Kids and Money: Our Decision to Let Our Impulsive Spender Fail

I’ve written in this space before about just how difficult it is to teach kids financial literacy. For every kid, that seems to have a natural ability to grasp the value of a dollar and a real determination to save as much as they can, there is another who has their money spent almost as soon as it touches their little hands.

In my family, my 9-year-old daughter, Lenina, is an example of the former, while my 12-year-old son, Matthew, falls firmly into the latter camp. As such, it was a desire of both the Honeybee and I to break Matthew of his impulsive spending habits.

A Portrait of an Impulsive Spender

Now Matthew typically scores between $50 and $100 for his birthday and during Christmas, but much to his chagrin, until recently the Honeybee and I would only let him spend half of his holiday and birthday booty; the rest was safely tucked into a (relatively) high interest savings account.

This was necessary in our opinion because our son (God love him) had absolutely no inkling about the value of a dollar. None. Or as us engineers like to say, zero point zero.

Let me give you an example.

When Matthew was around 9 years old I found out one day that he had taken ten Sacagawea golden dollars that he saved up from previous Tooth Fairy visits and simply gave them away to his friends at school. When I asked him why he gave them away, he replied that his friends thought they were cool and, besides, “it was no big deal because the Tooth Fairy would bring more of them anyway.”

The First Step to Recovery – Instill the Value of a Dollar

Fortunately, ever since I decided to teach my kids money management skills via the use of a ledger book, Matthew has become increasingly aware of the value of a dollar, especially at the lower end of the money spectrum. For instance, if he wants to treat himself to lunch at his favorite fast food restaurant, he now understands that it is going to cost him five or six dollars – and because of the ledger, he has a better grasp of what it took on his part (be it via chores or a gift) to earn that amount of money.

I’m not saying he has a complete understanding of the value of a buck. He still thinks my 1997 Honda Civic is currently worth “about $50,000.” But that is a lot better than last year when he thought it was worth as much as our house. On second thought, he might be on to something there. ;-)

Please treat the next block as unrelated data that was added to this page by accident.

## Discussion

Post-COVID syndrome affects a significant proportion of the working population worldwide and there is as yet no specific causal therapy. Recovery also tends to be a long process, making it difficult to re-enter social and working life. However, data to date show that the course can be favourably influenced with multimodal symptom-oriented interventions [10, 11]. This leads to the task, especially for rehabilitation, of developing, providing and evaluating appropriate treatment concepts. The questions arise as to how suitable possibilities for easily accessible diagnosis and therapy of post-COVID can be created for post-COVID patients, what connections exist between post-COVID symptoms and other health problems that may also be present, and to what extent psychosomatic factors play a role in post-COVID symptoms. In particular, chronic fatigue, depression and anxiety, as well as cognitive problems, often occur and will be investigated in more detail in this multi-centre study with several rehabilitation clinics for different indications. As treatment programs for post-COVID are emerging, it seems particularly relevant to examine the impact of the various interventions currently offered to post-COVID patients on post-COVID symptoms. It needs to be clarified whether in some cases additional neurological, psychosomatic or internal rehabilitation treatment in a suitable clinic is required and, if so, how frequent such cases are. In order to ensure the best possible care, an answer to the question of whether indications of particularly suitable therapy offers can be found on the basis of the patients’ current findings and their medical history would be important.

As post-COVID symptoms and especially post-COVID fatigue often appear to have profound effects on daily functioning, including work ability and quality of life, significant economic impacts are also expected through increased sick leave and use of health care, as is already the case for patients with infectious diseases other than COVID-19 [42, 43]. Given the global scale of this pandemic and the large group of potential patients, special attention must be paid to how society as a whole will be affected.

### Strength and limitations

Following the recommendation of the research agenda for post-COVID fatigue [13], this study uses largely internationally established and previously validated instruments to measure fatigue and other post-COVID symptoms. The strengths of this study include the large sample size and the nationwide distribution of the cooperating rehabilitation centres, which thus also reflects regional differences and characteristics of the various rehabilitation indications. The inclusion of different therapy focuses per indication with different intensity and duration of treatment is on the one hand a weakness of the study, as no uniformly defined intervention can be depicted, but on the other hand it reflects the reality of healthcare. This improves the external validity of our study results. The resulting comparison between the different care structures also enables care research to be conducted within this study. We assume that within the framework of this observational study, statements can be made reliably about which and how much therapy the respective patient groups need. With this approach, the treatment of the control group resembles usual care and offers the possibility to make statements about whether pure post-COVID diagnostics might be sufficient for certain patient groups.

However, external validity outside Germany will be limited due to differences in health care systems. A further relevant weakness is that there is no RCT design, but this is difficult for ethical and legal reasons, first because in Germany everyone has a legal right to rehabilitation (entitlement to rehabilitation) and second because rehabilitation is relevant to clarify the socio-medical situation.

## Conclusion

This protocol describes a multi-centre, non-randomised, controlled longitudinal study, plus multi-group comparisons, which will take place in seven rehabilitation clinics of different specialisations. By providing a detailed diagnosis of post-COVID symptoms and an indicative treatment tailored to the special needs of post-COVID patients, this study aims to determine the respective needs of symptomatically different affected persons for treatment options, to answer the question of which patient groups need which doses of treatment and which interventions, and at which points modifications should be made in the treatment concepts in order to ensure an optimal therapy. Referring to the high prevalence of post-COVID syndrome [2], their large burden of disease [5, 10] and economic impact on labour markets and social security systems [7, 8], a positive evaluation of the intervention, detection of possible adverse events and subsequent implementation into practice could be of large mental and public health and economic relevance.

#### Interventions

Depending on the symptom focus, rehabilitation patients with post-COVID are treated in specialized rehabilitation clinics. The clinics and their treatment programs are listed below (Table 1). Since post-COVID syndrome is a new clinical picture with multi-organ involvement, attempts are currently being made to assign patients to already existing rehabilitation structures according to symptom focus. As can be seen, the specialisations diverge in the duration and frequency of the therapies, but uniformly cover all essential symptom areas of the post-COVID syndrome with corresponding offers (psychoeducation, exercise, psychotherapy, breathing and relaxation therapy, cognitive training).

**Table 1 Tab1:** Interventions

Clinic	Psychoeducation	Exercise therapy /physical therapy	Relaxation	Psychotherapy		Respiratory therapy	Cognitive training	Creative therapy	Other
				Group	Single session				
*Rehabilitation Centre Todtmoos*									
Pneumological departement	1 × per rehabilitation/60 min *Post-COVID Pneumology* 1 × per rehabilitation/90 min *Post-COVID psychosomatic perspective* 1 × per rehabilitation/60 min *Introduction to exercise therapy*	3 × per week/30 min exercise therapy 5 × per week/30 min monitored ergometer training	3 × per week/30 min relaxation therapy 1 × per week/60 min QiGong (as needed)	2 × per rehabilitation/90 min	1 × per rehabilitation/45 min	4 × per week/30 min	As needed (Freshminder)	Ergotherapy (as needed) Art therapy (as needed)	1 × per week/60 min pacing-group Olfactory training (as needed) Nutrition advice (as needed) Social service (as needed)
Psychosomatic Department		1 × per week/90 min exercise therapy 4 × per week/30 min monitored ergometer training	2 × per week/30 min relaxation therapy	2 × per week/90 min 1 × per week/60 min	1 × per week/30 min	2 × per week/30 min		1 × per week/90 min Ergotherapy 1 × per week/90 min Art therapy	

The Second Step to Recovery – One of the Hardest Things I’ll Ever Have to do as a Parent

“Okay, Len, so where are you going with this?”

Well, because my son has finally begun to grasp the value of a buck, the Honeybee and I decided it was time to let him spend any and all income he earned on whatever his little heart desired – and although I cannot speak for the Honeybee, it is my sincerest hope that he’ll blow a hundred dollars or two over the next couple of years.

That’s right. I hope my son fails.

It isn’t easy watching your child fail when you know you can prevent it; it is one of the hardest things we will ever do as parents.

Although Matthew is free to put any money he earns into savings, the odds are his cruelly impulsive spending habits just won’t let him. Not yet any way. But if the Honeybee and I continue vetting every purchase he wants to make from now until he reaches the age of majority, then I feel we will only be exacerbating the problem.

Therefore, over the coming months and years I sincerely hope my son decides to go against my fatherly advice and actually spends $100 on several boxes of worthless baseball cards that he’ll look at once before putting them in the closet never to be seen again, or $69.95 for that ridiculously fragile miniaturized remote control helicopter that he’ll crash into our living room wall the first day he gets it, hopelessly breaking it into a dozen tiny pieces.